The year is 2018. Beyoncé gave us Beychella. Meghan Markle married Prince Harry. Donald Trump became the first US President to meet a North Korean leader. NFT market giant, OpenSea was in its infancy. The world was waiting in anticipation for the final season of HBO’s Game of Thrones. Along comes KIDS SEE GHOSTS – a brand new musical duo composed of Kid Cudi and Kanye West – with their eponymous debut album.
KIDS SEE GHOSTS was the third release from Kanye West’s Wyoming Sessions, following on the heels of the controversial album ye. On both ye and KIDS SEE GHOSTS, Kanye opens up about his recent bipolar diagnosis. Teaming up with longtime collaborator and friend, Kid Cudi (the two have since had a public falling out) resulted in a more balanced perspective than that offered in ye. A Pitchfork review describes it as “an album about brokenness—thoughts fragmented, relationships ended, societal ties cut.” While Kanye was reckoning with his own mental health publicly, this was Cudi’s first album since going to rehab for depression. He had written to fans via Facebook in October 2016.
I am not at peace. I haven't been since you've known me. If I didn't come here, I would’ve done something to myself. I simply am a damaged human swimming in a pool of emotions everyday of my life. Theres a ragin violent storm inside of my heart at all times.
The album was released on Friday, June 8, 2018, in Los Angeles through Wicked Awesome Records and GOOD Music, and distributed by Def Jam Recordings.
In a triumphant return, Kid Cudi hums and prays “on this road I find/these scars I left behind/heaven lift me up” over the marching beat of “Fire”.
Who designed the KIDS SEE GHOSTS album cover?
Capturing this feeling of freedom in isolation on the album cover was the task of world-famous Japanese artist, Takashi Murakami.
This was not the first time Kanye’s and Murakami’s paths had crossed. Murakami had previously designed the cover of Kanye’s third studio album, Graduation (2007), as well as animating the music video for the single “Good Life”.
Who is Takashi Murakami?
He might be a visual artist, but Takashi Murakami has made his mark on both the music and fashion industries too. Drake is among his collectors, he even name-drops him on Meek Mill’s Going Bad, boasting “lotta Murakami in the hallway.” Murakami had also worked with Louis Vuitton on a now iconic collaboration that reimagined the LV monogram. In short, he’s a household name and his commercial success is partly due to his ability to read and reinterpret mass media and culture. The KIDS SEE GHOSTS album cover features artwork by Takashi Murakami who collaborated with ‘Ye on his Graduation cover alongside creating the animation for his “Good Morning” music video.
Murakami coined the term ‘superflat’ to describe his and some of his contemporaries’ aesthetic approach. Although it might be identified with Western pop art, Murakami’s theory of the Superflat style draws a connection from the two-dimensional imagery of the Edo period Japanese art to Japanese popular culture today. Anime and manga are major influences on his work particularly in his use of recurring characters. Murakami’s incorporation of both classical art and popular culture also flattens any distinction between “highbrow” and “lowbrow” art.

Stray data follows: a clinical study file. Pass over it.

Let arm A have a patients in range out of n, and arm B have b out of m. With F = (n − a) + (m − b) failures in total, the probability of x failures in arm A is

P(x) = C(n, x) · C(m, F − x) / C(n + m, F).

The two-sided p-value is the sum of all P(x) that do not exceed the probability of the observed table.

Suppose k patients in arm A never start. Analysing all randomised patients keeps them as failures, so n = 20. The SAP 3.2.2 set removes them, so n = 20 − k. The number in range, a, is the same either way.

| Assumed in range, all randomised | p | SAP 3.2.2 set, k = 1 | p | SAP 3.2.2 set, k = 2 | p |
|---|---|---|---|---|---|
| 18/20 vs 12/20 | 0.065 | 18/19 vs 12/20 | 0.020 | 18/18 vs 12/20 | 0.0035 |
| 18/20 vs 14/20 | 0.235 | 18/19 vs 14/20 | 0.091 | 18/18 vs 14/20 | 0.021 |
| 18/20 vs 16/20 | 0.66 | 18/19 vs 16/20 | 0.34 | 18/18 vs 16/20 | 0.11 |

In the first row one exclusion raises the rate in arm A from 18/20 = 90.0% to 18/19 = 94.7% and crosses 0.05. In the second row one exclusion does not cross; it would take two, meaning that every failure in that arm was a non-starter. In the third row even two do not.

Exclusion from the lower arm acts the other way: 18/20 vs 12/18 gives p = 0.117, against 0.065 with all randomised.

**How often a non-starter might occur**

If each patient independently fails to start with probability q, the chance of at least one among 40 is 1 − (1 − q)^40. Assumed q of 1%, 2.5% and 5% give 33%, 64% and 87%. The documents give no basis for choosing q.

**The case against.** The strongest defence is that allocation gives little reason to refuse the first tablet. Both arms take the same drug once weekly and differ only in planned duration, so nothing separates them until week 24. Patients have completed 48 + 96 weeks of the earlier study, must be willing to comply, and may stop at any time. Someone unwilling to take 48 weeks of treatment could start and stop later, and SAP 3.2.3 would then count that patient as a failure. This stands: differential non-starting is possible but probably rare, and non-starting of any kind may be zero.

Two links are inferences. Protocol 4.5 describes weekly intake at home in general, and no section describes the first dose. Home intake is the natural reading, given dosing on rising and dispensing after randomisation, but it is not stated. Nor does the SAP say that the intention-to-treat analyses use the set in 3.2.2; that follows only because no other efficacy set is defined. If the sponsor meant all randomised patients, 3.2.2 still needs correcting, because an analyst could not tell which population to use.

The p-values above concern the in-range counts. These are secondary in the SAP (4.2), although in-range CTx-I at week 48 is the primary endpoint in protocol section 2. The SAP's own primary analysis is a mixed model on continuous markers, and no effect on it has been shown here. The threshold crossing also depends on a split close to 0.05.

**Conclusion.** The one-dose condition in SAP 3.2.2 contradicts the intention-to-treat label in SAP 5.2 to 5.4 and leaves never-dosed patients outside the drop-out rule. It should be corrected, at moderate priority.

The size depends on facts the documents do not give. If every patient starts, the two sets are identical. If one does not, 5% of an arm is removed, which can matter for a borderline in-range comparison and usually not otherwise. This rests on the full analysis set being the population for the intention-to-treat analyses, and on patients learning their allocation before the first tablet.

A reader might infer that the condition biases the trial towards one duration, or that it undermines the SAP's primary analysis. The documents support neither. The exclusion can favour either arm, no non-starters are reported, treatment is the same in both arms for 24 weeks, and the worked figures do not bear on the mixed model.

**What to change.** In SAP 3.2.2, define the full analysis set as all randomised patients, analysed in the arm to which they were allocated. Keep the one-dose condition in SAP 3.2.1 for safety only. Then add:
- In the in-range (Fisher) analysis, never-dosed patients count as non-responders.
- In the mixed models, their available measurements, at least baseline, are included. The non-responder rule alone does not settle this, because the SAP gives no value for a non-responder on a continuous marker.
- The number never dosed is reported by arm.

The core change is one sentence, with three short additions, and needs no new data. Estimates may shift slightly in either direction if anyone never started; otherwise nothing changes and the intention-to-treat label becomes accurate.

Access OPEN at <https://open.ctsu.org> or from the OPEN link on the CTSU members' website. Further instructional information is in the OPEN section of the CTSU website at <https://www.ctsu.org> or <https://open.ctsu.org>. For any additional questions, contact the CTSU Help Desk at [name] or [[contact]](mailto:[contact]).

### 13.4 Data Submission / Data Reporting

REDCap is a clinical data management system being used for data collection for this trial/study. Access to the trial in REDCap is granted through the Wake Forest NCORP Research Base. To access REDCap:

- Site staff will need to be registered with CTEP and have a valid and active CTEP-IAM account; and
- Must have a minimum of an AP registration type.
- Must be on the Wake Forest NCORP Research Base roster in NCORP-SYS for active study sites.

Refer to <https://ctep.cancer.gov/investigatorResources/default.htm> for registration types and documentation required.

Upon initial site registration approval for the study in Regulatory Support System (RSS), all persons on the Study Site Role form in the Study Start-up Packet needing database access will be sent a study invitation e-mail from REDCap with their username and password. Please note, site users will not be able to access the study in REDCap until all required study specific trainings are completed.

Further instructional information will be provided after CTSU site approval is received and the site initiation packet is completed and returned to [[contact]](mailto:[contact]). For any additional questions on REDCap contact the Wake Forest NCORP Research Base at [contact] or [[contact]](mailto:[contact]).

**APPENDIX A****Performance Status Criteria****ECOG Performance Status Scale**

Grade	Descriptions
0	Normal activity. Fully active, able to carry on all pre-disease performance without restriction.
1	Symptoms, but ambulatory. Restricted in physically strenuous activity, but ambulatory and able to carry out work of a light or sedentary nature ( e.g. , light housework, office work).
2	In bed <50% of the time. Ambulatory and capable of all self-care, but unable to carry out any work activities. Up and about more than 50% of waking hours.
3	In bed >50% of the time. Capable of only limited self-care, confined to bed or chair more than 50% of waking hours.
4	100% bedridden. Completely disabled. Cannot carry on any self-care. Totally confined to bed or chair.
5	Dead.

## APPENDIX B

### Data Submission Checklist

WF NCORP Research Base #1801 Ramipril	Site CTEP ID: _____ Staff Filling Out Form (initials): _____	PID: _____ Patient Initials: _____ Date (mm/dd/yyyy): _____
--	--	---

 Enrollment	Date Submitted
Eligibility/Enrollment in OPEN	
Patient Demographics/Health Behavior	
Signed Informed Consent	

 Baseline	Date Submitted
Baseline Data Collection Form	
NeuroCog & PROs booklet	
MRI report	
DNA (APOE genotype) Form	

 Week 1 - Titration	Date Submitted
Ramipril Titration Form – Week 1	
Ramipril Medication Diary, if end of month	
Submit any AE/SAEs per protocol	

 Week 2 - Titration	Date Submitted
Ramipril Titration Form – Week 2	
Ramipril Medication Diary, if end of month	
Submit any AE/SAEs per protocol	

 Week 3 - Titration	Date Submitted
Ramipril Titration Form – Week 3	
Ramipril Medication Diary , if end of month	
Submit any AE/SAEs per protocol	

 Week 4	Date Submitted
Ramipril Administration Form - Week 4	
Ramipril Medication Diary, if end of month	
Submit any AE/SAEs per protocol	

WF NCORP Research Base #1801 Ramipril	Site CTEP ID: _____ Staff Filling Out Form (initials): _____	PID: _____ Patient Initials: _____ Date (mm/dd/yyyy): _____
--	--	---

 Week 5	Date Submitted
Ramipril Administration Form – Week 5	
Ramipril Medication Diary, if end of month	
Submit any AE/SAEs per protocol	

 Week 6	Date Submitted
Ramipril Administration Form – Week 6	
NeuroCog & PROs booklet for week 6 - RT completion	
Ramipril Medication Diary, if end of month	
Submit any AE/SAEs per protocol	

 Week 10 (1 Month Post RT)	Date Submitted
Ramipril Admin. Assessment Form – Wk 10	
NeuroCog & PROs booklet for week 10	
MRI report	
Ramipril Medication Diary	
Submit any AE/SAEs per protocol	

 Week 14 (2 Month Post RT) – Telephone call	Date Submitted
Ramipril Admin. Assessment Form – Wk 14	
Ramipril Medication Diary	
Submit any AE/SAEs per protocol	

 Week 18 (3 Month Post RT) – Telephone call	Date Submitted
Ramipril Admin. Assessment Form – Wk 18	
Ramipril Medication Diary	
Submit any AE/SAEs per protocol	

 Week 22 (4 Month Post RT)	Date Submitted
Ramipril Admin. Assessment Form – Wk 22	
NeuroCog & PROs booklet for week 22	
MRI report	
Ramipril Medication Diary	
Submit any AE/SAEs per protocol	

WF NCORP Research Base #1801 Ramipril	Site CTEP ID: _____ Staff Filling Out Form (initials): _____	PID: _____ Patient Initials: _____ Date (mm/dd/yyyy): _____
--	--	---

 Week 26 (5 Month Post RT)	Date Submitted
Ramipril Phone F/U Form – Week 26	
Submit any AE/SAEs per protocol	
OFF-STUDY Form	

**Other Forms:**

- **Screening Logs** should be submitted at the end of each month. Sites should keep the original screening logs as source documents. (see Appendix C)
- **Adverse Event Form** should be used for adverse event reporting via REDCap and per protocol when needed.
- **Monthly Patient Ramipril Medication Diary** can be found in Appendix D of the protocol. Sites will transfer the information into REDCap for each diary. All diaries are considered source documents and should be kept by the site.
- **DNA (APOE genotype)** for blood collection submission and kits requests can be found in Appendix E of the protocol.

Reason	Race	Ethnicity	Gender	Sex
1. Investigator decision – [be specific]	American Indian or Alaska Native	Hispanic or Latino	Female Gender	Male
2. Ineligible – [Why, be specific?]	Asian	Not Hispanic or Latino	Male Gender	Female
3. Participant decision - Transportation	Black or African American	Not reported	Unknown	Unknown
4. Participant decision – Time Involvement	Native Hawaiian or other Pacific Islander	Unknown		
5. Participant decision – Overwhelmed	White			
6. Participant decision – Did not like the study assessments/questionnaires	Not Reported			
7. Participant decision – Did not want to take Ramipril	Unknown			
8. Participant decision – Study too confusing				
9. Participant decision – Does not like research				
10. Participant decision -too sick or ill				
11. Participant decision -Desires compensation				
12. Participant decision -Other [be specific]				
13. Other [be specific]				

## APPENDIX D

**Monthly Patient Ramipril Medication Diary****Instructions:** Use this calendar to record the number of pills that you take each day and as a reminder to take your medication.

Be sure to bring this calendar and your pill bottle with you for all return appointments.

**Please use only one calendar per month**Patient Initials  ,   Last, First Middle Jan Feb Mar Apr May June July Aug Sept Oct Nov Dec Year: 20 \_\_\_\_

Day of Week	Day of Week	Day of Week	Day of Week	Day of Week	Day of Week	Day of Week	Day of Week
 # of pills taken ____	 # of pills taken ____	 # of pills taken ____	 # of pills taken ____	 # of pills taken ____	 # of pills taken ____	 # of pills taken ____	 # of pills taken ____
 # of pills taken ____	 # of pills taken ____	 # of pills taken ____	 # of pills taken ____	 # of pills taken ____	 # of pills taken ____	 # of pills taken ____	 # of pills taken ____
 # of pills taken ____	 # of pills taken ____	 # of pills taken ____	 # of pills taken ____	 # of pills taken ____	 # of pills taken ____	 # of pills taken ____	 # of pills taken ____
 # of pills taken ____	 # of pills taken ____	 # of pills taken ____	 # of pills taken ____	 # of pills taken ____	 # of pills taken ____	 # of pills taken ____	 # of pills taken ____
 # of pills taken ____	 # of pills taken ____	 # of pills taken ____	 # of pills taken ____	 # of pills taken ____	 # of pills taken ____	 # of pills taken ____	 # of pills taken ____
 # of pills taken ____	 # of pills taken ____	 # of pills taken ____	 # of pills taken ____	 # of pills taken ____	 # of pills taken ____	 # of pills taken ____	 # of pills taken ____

Although he is most famous for his flower works, Manji-Fuji (2000) is a quintessentially Murakami work. Inspired by Hokusai’s series, One Hundred Views of Mount Fuji, the great mountain looms in the background. It anchors the painting with the weight of its historical and religious significance in Japanese culture. Although it is a colour laser print, Murakami mimics the woodblock print style known as ukiyo-e. However, perched on a tree we find two of Murakami’s oval characters – one on top of the other, faces expressive and covered in eyes. The stark difference in colour makes the characters the focal point, while the symbol of old Japan fades into obscurity.
What is the meaning behind the KIDS SEE GHOSTS album cover?
For the KIDS SEE GHOSTS album cover, acclaimed Japanese artist Takashi Murakami reimagined Manji-Fuji – imbuing it with new meaning nearly eighteen years later. The background comes alive with washes of pinks and blues that suggest a sunset, or perhaps a sunrise. This ambiguity is intentional and reflects the sonic mood of the album – where beginnings and endings blur.
The album cover transposes the original painting to another planet – one where the same rules of gravity don’t apply. The oval characters are unmoored and have floated towards the left of the cover. Two new characters have also appeared – a ghost balanced on top of what looks like a floating serpent cloud. They all look out of the cover, confronting the onlooker straight on – the intense stares challenge you to join them. If the Kanji script is anything to go by, join them in the “chaos”.
Mental illness can be terrifying and isolating to experience, but the album remains intensely hopeful with lyrics encouraging listeners to “keep moving forward.” KIDS SEE GHOSTS is a rich atmospheric exploration of what lies on the other side – “feelin' I'm out of my past life/died and came back twice/now I'm freeee.”